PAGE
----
Stephen Minutia discussed on Marketplace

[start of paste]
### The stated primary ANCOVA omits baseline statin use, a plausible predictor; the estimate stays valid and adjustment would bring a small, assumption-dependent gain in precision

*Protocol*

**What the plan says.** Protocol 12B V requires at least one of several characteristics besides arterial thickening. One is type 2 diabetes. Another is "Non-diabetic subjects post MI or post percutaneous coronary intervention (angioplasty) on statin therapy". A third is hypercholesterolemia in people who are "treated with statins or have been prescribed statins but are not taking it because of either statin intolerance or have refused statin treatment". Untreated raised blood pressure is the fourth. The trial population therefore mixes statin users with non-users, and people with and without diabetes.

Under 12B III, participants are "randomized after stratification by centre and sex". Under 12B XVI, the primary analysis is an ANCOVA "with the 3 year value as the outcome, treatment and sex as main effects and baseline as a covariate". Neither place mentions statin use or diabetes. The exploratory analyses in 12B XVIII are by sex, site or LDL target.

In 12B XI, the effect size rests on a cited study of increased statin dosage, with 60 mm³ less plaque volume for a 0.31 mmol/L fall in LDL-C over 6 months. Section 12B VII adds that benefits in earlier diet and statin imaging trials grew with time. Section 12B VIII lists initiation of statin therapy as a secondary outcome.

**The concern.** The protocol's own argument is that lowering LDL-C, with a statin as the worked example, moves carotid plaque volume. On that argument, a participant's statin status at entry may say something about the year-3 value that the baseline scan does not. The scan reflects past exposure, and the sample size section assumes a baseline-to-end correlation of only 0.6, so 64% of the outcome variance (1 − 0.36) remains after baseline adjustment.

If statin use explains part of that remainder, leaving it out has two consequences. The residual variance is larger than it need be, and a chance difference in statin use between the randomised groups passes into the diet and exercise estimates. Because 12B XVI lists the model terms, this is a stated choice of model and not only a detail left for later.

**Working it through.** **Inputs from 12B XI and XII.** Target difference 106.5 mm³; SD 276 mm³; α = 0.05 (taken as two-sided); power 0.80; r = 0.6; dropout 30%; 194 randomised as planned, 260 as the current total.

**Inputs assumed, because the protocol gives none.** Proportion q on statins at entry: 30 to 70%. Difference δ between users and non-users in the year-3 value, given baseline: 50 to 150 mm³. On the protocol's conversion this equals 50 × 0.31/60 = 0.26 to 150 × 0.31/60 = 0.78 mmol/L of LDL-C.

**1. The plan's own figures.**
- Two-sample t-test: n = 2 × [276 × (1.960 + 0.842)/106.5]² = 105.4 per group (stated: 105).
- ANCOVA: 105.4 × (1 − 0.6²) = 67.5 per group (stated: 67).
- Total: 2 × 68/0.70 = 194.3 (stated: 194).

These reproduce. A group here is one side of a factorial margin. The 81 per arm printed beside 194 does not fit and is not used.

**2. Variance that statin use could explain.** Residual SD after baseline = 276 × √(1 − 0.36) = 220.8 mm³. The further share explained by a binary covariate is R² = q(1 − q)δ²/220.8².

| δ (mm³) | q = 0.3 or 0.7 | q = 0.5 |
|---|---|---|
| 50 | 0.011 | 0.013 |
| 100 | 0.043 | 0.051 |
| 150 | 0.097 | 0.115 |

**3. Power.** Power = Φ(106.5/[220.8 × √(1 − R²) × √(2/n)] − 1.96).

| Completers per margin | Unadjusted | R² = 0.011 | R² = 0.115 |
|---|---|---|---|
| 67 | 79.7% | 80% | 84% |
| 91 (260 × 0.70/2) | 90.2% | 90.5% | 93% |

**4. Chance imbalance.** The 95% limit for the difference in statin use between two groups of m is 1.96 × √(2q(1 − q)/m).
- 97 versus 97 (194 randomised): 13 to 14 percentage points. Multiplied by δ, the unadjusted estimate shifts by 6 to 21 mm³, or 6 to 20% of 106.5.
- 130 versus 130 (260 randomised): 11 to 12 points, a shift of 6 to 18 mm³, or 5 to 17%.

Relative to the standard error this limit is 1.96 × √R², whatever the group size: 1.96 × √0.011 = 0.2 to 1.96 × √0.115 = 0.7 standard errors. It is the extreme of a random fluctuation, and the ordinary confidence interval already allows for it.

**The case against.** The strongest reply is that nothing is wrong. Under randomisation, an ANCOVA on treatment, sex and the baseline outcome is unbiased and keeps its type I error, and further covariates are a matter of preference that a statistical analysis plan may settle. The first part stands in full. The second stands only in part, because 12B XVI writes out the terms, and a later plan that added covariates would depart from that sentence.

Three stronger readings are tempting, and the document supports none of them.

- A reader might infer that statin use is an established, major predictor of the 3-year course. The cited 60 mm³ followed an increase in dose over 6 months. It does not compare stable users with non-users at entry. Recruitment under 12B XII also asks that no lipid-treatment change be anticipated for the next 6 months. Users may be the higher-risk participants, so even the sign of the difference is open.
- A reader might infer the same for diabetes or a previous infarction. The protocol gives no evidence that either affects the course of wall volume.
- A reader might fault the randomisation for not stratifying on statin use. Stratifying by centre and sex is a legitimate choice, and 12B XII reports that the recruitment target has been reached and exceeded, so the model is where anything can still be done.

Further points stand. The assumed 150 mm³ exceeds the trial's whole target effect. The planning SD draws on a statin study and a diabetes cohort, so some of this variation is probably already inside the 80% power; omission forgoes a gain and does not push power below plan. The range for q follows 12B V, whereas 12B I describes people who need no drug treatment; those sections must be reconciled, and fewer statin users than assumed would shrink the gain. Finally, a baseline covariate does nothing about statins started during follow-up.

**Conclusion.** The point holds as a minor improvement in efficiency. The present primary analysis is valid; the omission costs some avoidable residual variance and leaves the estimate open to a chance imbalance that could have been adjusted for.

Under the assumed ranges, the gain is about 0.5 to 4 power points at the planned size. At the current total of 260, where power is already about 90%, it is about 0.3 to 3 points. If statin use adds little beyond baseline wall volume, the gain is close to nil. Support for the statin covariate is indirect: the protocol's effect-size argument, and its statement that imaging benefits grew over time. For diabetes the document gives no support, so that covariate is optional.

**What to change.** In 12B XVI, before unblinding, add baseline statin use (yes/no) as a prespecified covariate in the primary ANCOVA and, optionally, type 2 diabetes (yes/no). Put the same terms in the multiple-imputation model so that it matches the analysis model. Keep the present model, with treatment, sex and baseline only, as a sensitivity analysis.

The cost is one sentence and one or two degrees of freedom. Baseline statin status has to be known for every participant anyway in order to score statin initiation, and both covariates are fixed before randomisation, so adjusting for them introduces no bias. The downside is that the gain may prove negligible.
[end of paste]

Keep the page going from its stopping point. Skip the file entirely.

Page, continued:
Of January it is always a long everybody the macro economic quote over the day to day comes to us courtesy of treasury secretary Stephen minutia in via the World Economic Forum in Davos at which mission was on a panel where the conversation turned to European plans for special tax on big internet companies most of which the B. internet companies are of course American here is the treasure sector I think we've been pretty clear that we think that the digital taxes discriminatory in nature and you know if if people want to just arbitrarily put taxes on on our digital companies will consider arbitrarily putting taxes on car companies there is a lot in that sixteen spare seconds of audio so we're gonna take it apart a little bit here for a bit first the basics with Molly which is of course the host of marketplace that came on Hey guy bye to hit me with a a very quick primer on the idea of a digital tax explain yeah you have a lot of companies in Europe saying that there are these companies whose product is primarily digital right it depends on data from their citizens and they're making a lot of money in these countries and they're saying look we should get a piece of this revenue pie it's business being conducted here it's taking away from local businesses so France kind of kicked it off with this three percent digital tax and several other company countries are prepared to follow suit and the US to as Mr mission said it just does not like it why the US does not like it's they could a you you heard him say this discriminatory hit it really does you know the tax on companies that make more than about eight hundred and fifty million dollars in annual revenue globally and in the example just France do twenty five million euro worth of digital sales in that country so if you do that math that's about three companies Google Facebook Amazon you know in the end they're saying this is a target on American companies and it's taxing these companies over and over and over on the same revenue and what effect we should say that the president said maybe a couple weeks ago if anybody's gonna taxes companies America's gonna taxes companies others also that where does this go do you think right well not away you know despite the the sort of state of the discourse of the conversation about it you know Francis said it's going to move ahead with this tax Italy Turkey Austria Spain Belgium are all considering digital taxes and the fact is that this is a real issue that does have to get solved to this question of kind of how you deal with companies of this size that fundamentally don't have boundaries so there's talk of a global tax structure may be being worked out within the OECD that would be a major shift in global tax policy but without a doubt the conversations far from over into forget despite what the president said a lot of these become tech companies also don't pay their taxes run the United States right right interesting that this is country by country in Europe and it's not under the E. U. umbrella yeah exactly and I think that's what makes it so tricky now France has said that were there to be an easy you wide agreement on taxation they would be willing to go along with that that's a hard thing to work out and it wouldn't address any of the other countries that might come along and say that they also wanted digital tax mother would she does the marketplace tech talking digital tax stuff Molly thanks a lot my pleasure okay all right so the second piece of that mission quote the deserves a second look is the bit where he said the United States is going to arbitrarily imposed tariffs which is not the way it works marketplace a dealers on that one despite what the treasury secretary said in Davos this administration can't arbitrarily imposed taxes on whatever it wants the imposition of tariffs on any foreign goods for national security reasons falls under section two thirty two of the trade expansion act there is a procedure for going through section two thirty two and claiming national security that's Emily Blanchard she's an economics professor at Dartmouth College she says the argument the trump administration put forward back in may of last year was unprecedented in US trade policy that automobiles our national security issue because they are important for the US economy and US economic security is part of the broader national security the administration produced a report on why auto imports threaten national security but the White House has refused to release the report to Congress saying it would limit the administration's ability to negotiate further trade deals with Europe Japan and others Jamie Butters at automotive news says in theory he could see national security claims for auto imports if we imported all of our vehicles and we didn't have the ability to manufacture vehicles anymore than we would be at a disadvantage from a defense standpoint but he says that's a tough line to walk given how globally inter twined the auto industry has become an Emily Blanchard Dartmouth says that's exactly why any auto terrace would hurt American workers kind of ripple up and down the supply chain to parts producers and then to to further parts purchasers in alternately to the people buying those cars the American consumer I'm a dealer for market place on Wall Street today all up and then kinda knocked up we'll have the details when we do the numbers AMC is known for shows like breaking bad and the.

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